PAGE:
Wreck Of The Toro
: Dale and Kim
Saint Catalina Island
June 6, 2010
On the night
of November 21, 2004, a sudden and powerful storm came up
out of the northeast heaving the seas into massive turbulence at the
normally calm Isthmus Cove on Catalina Island. The skipper of the
37-foot Bertram yacht Toro became
frightened for himself and
his four passengers and decided to head for the backside of the island.
The skipper did not give his radar a chance to warm up properly and
underestimating the power of the wind, the Toro was driven
on the rocks, its hull hopelessly cracked. With the Toro
doomed, the passengers abandoned ship and were rescued a short time
later, although the skipper floated in the water for several hours
before being rescued. The Toro broke up and
sank in shallow
water on a steep sloping bottom to become Catalina Island's new wreck
the Toro is not a
spectacular wreck dive, it is
interesting all the same, not just for the wreckage but also for the
surrounding steep rocky drop and surrounding kelp. Much of the heavier
and larger pieces of wreckage have since slid down the steep slope and
with time and surge will likely continue to break apart.
debris can be found as deep as 130 feet across the sand, but most
of the larger pieces are in 50 feet or shallower wedged in the rocks.
The largest section is about 20 feet long and 8 feet wide in 50 feet of
water. Another large section of the hull can be found in 30 feet of
water. This portion is interesting in that it is intact with a gearbox,
rudder and prop. Close to the island, in about 10 feet of water, and
down the slope, are a variety of smaller pieces, the largest being an
engine block. In the shallows are small fittings, wiring, tubing and
the few years since its sinking a few interesting objects have
been found on the wreck including bottles of liquor, glasses, and even
a wallet. Most of the valuable smaller personal items have long ago
larger pieces of wreckage in deep water are surrounded by a healthy
kelp forest and reef. The big sections have are becoming covered with
marine life and animals are finding homes. Spanish shawl nudibranchs
seem to be especially abundant here and on the nearby reefs. The
ubiquitous garibaldi likes to move in and out of the ledges created by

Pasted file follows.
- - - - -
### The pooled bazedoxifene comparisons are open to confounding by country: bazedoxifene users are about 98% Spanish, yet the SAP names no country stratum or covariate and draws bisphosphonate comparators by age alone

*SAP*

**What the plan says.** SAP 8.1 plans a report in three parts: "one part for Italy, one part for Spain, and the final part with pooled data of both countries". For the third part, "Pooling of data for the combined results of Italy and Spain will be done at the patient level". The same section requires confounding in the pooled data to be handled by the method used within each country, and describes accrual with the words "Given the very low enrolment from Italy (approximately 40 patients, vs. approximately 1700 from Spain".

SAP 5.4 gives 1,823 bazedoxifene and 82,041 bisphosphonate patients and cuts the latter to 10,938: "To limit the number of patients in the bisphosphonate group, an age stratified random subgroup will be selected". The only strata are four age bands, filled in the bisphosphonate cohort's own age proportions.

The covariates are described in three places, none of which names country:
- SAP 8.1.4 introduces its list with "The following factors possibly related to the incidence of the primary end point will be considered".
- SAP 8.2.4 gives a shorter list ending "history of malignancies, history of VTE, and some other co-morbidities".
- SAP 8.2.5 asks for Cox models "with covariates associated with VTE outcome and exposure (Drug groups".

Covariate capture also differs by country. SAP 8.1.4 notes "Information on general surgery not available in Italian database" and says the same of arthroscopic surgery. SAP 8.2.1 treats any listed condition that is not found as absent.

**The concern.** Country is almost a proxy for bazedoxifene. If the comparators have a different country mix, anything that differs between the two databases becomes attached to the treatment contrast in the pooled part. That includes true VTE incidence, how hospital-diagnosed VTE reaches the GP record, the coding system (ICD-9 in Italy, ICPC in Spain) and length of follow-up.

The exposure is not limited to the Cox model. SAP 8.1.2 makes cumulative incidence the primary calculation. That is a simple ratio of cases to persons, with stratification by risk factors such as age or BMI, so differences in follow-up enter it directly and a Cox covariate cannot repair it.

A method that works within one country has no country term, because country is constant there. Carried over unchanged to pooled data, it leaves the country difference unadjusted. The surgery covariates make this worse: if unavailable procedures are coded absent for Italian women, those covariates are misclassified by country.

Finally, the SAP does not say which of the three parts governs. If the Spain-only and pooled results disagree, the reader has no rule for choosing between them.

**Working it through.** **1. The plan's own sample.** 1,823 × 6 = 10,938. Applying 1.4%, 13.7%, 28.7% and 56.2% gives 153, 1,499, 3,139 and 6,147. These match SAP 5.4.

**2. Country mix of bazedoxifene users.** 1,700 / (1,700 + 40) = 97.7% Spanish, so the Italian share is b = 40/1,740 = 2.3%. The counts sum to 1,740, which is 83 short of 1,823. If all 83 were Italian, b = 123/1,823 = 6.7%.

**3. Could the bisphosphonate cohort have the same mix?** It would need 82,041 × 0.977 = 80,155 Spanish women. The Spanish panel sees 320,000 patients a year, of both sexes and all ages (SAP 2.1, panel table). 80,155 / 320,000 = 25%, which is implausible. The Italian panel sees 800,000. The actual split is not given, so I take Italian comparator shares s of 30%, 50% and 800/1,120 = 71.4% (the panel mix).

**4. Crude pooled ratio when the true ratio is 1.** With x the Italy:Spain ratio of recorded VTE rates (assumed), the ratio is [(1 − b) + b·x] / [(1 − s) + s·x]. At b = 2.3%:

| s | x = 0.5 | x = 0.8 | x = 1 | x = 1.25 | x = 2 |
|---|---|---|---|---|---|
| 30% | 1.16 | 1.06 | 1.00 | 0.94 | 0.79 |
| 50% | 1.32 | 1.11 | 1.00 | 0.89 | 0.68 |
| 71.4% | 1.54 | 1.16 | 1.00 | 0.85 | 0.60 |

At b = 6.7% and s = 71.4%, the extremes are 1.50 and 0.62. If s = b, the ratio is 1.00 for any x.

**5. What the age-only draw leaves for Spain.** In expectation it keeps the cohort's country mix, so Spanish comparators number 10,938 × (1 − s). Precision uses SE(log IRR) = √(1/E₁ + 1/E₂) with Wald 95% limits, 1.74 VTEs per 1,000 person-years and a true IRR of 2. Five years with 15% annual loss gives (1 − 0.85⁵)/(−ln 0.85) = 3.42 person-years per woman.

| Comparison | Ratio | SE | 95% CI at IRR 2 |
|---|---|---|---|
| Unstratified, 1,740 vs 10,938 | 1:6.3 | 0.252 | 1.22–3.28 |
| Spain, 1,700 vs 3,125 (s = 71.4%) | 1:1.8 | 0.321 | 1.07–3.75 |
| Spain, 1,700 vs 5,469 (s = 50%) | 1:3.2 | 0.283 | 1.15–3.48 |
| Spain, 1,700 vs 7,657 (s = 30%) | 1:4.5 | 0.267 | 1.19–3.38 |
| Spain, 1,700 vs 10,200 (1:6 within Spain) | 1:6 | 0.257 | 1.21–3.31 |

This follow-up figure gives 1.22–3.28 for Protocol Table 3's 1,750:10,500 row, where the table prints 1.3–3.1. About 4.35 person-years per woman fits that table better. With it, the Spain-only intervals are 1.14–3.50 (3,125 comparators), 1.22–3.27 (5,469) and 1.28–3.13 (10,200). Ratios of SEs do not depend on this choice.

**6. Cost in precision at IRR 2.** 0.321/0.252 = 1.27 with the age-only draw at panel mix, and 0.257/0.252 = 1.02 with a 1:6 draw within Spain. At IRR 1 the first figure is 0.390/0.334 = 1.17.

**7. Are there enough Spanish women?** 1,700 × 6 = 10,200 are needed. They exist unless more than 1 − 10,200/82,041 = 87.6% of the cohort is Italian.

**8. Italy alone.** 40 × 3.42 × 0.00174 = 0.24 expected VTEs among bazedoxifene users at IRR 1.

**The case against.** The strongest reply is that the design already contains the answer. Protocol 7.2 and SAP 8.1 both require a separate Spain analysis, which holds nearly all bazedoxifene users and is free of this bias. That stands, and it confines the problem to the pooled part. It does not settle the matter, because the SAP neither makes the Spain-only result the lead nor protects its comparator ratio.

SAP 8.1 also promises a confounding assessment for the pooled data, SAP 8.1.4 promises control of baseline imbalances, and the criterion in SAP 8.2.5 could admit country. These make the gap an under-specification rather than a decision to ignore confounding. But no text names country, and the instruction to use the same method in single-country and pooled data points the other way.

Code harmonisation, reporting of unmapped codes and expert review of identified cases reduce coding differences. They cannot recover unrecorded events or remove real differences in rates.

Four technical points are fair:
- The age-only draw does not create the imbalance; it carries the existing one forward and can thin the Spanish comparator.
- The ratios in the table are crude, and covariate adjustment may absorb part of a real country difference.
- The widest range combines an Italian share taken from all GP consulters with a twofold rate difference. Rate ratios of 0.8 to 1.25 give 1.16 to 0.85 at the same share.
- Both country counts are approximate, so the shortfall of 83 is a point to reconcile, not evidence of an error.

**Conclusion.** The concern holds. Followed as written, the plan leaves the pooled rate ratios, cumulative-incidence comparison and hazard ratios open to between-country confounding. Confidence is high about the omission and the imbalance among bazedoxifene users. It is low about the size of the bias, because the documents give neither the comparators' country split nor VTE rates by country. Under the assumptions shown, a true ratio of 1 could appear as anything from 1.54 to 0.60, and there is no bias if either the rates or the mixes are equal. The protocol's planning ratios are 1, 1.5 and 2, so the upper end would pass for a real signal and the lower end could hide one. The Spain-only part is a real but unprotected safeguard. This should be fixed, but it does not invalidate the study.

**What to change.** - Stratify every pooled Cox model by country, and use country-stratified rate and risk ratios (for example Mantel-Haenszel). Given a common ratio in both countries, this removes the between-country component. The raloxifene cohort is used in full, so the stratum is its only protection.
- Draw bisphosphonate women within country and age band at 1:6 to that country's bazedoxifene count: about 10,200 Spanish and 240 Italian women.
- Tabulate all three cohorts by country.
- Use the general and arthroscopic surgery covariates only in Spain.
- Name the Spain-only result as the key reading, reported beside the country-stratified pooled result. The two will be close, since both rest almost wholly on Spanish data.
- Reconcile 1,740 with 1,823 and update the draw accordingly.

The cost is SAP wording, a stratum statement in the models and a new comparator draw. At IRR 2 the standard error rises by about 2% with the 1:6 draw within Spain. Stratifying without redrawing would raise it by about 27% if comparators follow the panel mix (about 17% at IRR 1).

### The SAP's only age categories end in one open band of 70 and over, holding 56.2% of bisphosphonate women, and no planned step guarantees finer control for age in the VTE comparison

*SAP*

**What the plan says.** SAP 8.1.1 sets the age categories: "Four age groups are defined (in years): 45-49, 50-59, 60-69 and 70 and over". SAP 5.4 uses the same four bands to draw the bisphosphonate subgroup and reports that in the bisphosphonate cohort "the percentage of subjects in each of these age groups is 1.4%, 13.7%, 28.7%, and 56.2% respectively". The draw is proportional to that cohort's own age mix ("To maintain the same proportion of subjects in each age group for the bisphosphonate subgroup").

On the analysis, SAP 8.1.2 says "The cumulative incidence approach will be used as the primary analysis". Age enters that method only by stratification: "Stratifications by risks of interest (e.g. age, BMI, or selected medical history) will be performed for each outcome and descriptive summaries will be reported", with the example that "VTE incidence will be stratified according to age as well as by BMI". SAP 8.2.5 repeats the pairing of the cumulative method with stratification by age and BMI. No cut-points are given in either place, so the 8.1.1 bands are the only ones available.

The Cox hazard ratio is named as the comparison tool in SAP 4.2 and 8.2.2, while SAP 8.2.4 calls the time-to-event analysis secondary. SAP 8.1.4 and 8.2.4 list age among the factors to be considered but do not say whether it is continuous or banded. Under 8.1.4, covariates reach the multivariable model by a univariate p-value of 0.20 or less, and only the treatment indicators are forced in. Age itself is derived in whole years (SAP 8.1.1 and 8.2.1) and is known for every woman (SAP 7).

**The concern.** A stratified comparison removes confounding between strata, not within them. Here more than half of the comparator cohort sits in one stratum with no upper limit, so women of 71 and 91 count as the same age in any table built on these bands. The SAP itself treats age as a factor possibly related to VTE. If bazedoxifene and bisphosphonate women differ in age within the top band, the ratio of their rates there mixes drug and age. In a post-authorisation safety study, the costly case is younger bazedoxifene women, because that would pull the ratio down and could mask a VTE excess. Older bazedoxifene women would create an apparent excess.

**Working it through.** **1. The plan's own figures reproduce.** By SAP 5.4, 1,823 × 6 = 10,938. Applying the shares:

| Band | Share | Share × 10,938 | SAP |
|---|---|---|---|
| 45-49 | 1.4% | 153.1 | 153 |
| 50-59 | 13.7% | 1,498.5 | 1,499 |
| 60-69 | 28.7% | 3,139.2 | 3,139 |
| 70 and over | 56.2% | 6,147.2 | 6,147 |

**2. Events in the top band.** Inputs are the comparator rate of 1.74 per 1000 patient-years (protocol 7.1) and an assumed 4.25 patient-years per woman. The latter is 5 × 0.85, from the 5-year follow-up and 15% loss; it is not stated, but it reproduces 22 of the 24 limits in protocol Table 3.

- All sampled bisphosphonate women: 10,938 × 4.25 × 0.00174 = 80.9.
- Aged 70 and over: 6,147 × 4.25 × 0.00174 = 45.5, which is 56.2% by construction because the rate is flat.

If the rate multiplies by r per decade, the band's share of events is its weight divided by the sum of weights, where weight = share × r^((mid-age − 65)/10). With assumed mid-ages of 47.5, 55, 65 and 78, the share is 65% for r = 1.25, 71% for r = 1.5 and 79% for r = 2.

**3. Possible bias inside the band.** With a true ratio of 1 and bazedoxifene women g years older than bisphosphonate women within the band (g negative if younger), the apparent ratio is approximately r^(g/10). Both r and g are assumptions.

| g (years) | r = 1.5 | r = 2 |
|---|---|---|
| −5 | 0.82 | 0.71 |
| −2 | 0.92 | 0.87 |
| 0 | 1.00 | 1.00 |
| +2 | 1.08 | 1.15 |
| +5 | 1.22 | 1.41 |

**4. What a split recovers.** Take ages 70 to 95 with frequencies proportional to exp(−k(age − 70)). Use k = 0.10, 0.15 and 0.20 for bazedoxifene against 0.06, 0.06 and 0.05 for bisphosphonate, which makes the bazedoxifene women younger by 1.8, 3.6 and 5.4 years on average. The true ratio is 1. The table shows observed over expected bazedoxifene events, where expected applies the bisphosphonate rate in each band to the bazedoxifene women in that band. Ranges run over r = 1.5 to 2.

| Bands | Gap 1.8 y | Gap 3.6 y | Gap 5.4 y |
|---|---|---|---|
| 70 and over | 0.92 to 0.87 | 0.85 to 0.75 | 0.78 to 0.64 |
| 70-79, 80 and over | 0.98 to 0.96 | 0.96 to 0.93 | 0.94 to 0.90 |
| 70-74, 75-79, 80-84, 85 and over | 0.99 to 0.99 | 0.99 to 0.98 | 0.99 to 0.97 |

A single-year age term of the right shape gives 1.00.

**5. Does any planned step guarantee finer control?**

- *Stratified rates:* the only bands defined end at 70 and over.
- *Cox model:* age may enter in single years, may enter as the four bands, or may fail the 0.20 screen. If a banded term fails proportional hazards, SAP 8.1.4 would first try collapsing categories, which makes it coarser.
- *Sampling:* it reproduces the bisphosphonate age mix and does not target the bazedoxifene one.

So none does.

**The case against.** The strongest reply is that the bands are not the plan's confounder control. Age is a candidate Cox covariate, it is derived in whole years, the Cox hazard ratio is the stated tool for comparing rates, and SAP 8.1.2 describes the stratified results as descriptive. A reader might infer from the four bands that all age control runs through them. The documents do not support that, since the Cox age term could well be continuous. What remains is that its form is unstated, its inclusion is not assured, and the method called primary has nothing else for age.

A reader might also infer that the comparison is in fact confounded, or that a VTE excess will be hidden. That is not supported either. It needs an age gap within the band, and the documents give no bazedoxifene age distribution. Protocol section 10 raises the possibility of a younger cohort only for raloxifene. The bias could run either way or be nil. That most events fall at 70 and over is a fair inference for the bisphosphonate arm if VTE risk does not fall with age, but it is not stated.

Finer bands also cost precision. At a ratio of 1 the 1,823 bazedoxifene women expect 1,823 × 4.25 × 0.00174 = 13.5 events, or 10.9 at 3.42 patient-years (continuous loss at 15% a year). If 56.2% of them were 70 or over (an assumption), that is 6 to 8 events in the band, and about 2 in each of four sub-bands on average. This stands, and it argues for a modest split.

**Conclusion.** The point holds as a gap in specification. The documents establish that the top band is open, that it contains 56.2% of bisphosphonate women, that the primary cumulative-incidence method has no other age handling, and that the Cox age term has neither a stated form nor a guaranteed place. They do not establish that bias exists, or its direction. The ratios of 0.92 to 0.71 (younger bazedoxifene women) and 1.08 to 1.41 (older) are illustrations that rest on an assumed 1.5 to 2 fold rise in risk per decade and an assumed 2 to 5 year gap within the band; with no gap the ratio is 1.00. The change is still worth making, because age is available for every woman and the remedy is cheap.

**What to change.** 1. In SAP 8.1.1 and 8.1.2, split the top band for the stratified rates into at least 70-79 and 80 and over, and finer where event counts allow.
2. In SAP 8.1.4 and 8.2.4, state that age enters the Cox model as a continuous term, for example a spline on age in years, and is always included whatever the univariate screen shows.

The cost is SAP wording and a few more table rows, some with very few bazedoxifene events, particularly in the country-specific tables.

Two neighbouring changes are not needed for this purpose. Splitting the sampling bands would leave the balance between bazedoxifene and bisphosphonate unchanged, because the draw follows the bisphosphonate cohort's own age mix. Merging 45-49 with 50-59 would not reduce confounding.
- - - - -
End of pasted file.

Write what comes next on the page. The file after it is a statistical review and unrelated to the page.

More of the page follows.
the large hull pieces and rockfish lounge atop the wreckage.
reef and wreckage hold thousands of the bright red and blue
blue-banded gobies. They make for beautiful macro images but can
difficult to approach. Up in the kelp you will find calico bass and
sheephead, but none are large so it is best to leave your speargun
behind. One big fish you might see, however, is the giant black sea
bass sometimes weighing in at over 300 pounds. These gentle giants are
protected so no shooting except with a camera. Speaking of hunting,
this area falls within an invertebrate preserve, so taking of lobster
is prohibited. Lobsters are rarely seen in this area anyway.
you are a wreck buff, the Toro is another
that you can put in your logbook. As with many wrecks, one man's
misfortune is another's pleasure.
Dive Spot At A Glance
Just southeast of the dive site known as Pebble Beach
between Arrow Point and Doctor's Cove on the frontside Catalina Island.
To be put on the larger sections of wreck diving with the boat Sundiver
or Sundiver Express is
Skill Level: All but can
be surgy in shallow. Watch your
depth over the sand slope.
Most of the wreckage is 50 feet or less. Reef is
approximately 70 feet to the sand.
Good. Averages 40 feet but can drop in the
Photography: Wreckage is
not very interesting, but there
are some good macro opportunities of small fish and nudibranchs.
No-take zone for invertebrates and fish are
small. Don't bother.
OTHER VIEWS: SUNDIVER REPORT,